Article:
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The Wind-Up Bird Chronicle
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ONE OF FIVE NEW VINTAGE FUTURE CLASSIC READING GUIDE EDITIONS

About the Author

In 1978, Haruki Murakami was 29 and running a jazz bar in downtown Tokyo. One April day, the impulse to write a novel came to him suddenly while watching a baseball game. That first novel, Hear the Wind Sing, won a new writers' award and was published the following year. More followed, including A Wild Sheep Chase and Hard-Boiled Wonderland and the End of the World, but it was Norwegian Wood, published in 1987, which turned Murakami from a writer into a phenomenon. His books became bestsellers, were translated into many languages, including English, and the door was thrown wide open to Murakami's unique and addictive fictional universe.Murakami writes with admirable discipline, producing ten pages a day, after which he runs ten kilometres (he began long-distance running in 1982 and has participated in numerous marathons and races), works on translations, and then reads, listens to records and cooks. His passions colour his non-fiction output, from What I Talk About When I Talk About Running to Absolutely On Music, and they also seep into his novels and short stories, providing quotidian moments in his otherwise freewheeling flights of imaginative inquiry. In works such as The Wind-Up Bird Chronicle, 1Q84 and Men Without Women, his distinctive blend of the mysterious and the everyday, of melancholy and humour, continues to enchant readers, ensuring Murakami's place as one of the world's most acclaimed and well-loved writers.

Reviews

After his wife disappears, unemployed 30-year-old paralegal Toru Okada gets embroiled in a surreal, sprawling drama‘part detective story, part history lesson, part metaphysical speculation, part satire‘that marks Japanese novelist Murakami's (Dance Dance Dance) most ambitious work to date. As Okada searches for his wife (in an abandoned lot near his home, and in a city park), he encounters characters who are dream-like projections of his own muted fears and desires‘among them, a precocious, death-obsessed, 16-year-old neighbor and Okada's brother-in-law, a sinister politician. Peculiar events and strange coincidences abound. A mysterious woman calls Okada regularly, insisting on phone sex. A mystical experience at the bottom of a dry well leaves him with a blue stain on his cheek. Although Okada seems to be sleepwalking through his adventures, new acquaintances feel compelled to share their life stories with him and offer wild tales of violence and passion, tales that contrast strongly with the numbness that settles like a DeLillo-esque cloud over the novel's events (one character, witness to gruesome wartime torture, speaks of having "burned up the very core of my life"). As Okada discovers, these disparate characters are linked by the memory of the 1939 massacre of Japanese troops by Soviet tanks at Nomonhan on the Manchurian border, and this massacre comes to symbolize the senseless violence and political evils, past and present, that haunt Japan in the second half of the 20th century. Ingeniously, Murakami links history to a detective story that uses a mannered realism and metaphysical speculation to catapult the narrator into the surreal place where mysteries are solved and evil is confronted. (Oct.)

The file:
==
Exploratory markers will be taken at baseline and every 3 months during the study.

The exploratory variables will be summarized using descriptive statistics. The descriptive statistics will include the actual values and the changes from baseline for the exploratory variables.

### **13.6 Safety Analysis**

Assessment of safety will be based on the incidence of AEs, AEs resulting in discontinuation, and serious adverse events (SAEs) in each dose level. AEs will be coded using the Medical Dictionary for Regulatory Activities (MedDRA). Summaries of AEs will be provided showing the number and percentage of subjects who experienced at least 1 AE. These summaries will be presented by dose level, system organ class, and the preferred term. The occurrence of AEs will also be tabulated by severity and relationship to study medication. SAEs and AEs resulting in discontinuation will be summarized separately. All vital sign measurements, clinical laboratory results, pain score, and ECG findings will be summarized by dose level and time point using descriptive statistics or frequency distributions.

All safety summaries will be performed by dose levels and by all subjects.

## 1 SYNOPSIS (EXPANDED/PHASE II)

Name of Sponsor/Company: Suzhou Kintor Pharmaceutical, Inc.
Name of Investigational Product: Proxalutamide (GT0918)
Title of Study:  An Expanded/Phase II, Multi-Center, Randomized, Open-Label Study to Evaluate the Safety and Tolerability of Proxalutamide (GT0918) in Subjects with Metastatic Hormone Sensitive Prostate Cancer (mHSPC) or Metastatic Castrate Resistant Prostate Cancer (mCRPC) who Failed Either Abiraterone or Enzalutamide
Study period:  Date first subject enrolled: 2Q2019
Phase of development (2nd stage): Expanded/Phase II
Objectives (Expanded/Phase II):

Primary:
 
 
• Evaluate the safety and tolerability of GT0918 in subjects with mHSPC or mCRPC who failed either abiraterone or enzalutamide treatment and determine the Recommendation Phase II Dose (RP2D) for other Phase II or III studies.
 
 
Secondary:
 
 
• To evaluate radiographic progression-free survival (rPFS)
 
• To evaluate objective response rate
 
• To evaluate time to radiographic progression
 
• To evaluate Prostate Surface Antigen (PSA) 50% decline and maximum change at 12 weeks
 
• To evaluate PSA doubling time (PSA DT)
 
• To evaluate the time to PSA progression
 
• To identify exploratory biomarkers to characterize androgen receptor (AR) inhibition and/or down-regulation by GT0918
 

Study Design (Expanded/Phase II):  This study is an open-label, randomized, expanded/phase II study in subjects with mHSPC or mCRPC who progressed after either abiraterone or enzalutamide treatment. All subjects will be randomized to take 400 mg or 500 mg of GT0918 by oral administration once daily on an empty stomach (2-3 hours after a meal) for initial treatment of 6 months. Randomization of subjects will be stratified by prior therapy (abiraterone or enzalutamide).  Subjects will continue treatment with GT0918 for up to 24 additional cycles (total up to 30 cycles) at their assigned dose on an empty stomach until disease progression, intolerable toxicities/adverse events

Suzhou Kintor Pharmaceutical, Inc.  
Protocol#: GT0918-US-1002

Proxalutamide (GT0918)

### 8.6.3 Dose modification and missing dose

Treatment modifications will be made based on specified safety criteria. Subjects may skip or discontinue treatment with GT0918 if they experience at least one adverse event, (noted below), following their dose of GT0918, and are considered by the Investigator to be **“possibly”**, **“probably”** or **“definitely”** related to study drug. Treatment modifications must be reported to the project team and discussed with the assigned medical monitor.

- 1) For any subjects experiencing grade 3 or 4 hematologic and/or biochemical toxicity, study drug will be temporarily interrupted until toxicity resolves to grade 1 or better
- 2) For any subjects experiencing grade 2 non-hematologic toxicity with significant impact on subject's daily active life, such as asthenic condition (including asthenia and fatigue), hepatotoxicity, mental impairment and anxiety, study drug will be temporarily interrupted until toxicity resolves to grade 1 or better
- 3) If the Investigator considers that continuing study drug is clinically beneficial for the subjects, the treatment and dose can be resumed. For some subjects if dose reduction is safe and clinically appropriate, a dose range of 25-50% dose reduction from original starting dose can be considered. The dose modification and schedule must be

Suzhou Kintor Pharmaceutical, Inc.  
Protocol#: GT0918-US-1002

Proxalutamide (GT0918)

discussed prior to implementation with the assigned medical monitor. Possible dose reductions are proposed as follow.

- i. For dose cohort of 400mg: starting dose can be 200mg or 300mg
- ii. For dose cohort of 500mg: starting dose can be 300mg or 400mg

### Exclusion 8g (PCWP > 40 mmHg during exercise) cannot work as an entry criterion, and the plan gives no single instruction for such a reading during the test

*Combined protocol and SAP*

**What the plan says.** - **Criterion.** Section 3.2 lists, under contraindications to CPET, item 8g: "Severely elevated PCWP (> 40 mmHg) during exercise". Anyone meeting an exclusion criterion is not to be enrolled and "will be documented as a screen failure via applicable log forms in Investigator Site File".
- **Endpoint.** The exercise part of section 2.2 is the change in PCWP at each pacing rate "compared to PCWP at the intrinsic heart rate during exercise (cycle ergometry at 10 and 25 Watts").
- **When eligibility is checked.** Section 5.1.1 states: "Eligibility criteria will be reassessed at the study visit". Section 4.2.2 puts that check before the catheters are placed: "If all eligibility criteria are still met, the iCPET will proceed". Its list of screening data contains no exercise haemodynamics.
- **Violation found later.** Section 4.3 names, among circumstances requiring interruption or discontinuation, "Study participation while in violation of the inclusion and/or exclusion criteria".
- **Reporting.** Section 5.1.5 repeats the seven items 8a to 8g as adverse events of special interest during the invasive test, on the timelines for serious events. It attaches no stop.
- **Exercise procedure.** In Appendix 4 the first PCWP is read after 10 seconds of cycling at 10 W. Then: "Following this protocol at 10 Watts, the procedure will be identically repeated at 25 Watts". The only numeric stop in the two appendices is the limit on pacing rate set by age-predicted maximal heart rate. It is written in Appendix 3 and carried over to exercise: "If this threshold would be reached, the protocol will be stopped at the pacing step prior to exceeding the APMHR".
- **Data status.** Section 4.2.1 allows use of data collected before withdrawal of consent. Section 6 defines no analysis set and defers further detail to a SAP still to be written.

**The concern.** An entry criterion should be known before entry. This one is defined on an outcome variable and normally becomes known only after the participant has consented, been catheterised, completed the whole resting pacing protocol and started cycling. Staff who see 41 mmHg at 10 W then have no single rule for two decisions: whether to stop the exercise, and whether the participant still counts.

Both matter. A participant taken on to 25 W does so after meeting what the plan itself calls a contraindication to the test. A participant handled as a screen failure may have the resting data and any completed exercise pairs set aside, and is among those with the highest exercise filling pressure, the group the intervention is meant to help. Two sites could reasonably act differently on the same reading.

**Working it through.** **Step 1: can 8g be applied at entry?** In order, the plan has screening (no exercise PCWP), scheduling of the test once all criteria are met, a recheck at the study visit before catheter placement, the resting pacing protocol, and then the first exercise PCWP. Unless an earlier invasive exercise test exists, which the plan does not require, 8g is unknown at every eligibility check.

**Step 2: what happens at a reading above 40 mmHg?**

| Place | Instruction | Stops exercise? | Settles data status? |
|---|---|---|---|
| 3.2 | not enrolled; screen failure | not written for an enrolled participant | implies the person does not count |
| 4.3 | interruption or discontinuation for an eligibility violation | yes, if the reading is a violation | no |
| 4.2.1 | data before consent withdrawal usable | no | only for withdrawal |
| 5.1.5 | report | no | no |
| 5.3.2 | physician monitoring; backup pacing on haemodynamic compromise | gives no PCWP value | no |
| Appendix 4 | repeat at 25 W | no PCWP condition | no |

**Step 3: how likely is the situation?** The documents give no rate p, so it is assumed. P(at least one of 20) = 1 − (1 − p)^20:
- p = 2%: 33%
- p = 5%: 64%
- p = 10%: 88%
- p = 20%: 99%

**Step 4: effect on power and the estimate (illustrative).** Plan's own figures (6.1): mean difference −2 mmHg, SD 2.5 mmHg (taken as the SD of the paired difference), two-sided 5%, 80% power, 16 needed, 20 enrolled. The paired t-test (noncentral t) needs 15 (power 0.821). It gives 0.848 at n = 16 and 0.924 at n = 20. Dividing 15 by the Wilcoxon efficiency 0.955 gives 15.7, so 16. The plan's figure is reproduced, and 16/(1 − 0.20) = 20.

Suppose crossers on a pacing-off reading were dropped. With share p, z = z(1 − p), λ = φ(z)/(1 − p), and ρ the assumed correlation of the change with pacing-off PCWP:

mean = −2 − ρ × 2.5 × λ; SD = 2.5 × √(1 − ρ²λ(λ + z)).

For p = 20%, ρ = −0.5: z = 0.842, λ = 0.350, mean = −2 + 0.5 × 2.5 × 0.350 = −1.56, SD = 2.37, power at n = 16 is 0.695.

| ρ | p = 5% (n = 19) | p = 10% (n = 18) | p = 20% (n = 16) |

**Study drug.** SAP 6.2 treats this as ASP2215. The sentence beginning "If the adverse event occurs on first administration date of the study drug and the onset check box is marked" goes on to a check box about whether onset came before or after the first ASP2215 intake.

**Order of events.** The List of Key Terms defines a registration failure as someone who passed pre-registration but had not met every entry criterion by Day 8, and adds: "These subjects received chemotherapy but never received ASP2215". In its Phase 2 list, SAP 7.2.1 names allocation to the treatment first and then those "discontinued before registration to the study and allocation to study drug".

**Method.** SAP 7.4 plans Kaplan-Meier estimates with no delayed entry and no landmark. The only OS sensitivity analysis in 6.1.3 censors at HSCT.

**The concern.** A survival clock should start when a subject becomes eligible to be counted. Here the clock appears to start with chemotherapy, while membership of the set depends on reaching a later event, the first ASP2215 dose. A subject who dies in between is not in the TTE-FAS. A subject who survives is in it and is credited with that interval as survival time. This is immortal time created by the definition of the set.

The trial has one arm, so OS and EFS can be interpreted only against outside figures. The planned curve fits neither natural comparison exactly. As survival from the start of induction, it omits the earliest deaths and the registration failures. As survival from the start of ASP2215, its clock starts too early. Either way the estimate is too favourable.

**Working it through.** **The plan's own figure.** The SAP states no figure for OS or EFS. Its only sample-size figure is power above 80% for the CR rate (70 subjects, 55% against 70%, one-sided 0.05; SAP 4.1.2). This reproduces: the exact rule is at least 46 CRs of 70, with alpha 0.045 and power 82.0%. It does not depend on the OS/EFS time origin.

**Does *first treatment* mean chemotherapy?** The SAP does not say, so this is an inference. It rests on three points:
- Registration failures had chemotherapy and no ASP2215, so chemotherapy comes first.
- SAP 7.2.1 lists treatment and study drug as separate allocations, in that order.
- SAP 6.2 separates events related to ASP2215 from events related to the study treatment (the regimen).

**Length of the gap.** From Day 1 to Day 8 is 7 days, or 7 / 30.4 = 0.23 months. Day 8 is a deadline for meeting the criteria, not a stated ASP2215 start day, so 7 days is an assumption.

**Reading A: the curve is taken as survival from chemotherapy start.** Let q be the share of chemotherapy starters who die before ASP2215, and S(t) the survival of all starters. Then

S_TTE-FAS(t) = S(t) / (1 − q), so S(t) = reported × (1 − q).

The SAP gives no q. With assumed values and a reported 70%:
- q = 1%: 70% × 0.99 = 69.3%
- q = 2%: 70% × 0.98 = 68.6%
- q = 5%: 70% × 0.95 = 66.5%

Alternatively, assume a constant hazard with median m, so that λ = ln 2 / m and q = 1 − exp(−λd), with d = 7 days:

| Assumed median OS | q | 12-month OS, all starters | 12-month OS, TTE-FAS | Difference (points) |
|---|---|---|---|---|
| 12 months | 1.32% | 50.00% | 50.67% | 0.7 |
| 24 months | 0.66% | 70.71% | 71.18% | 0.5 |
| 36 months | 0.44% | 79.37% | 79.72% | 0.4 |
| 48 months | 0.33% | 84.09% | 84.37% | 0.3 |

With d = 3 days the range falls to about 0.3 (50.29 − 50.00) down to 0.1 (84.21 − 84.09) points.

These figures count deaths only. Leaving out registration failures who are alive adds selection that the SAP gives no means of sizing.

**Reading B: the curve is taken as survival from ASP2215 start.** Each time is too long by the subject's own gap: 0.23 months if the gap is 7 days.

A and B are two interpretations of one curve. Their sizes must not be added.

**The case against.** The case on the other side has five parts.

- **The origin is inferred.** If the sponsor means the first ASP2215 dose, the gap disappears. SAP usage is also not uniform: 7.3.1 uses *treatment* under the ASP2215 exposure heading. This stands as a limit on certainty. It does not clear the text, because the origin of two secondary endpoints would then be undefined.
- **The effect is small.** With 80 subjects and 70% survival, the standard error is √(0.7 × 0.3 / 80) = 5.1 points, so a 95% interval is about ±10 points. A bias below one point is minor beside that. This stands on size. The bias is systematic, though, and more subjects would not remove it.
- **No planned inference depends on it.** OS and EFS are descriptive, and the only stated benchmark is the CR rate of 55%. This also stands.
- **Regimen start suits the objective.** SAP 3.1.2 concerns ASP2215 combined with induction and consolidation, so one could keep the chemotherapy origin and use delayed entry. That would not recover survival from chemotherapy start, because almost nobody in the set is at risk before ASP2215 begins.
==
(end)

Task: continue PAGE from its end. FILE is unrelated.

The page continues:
Kumiko Okada has a satisfying career and comes from a wealthy family. Toru, her husband, is a lawyer. Little mars this young Tokyo couple's life other than the disappearance of their cat. From that minor event, however, their life together devolves into a confusing web of intrigue. Kumiko disappears, telling Toru not to look for her. Then a collection of mystics, clairvoyants, and healers enter Toru's life. Reeling, he begins to spend hours in meditation at the bottom of a dry well, becoming a healer of sorts, until his work brings him into conflict with Kumiko's powerful brother-in-law‘a conflict cast in moral terms, with Kumiko's soul in the balance. This very long journey is much less magical than simply strained. There are detours into the history of Japan's occupation of Manchuria and accounts of Japanese prisoners' lives in Siberian coal mines. Though interesting in parts, taken as a whole, this latest from Murakami (Dance, Dance, Dance, LJ 1/94) labors diligently toward some larger message but fails in the attempt.‘Paul E. Hutchison, Bellefonte, Pa.

Murakami writes of contemporary Japan, urban alienation and journey's of self-discovery, and in this book he combines recollections of the war with metaphysics, dreams and hallucinations into a powerful and impressionistic work * Independent *
Murakami weaves these textured layers of reality into a shot-silk garment of deceptive beauty * Independent on Sunday *
Critics have variously likened him to Raymond Carver, Raymond Chandler, Arthur C. Clarke, Don DeLillo, Philip K. Dick, Bret Easton Ellis and Thomas Pynchon - a roster so ill assorted as to suggest Murakami is in fact an original * New York Times *
Deeply philosophical and teasingly perplexing, it is impossible to put down * Daily Telegraph *
How does Murakami manage to make poetry while writing of contemporary life and emotions? I am weak-kneed with admiration * Independent on Sunday *

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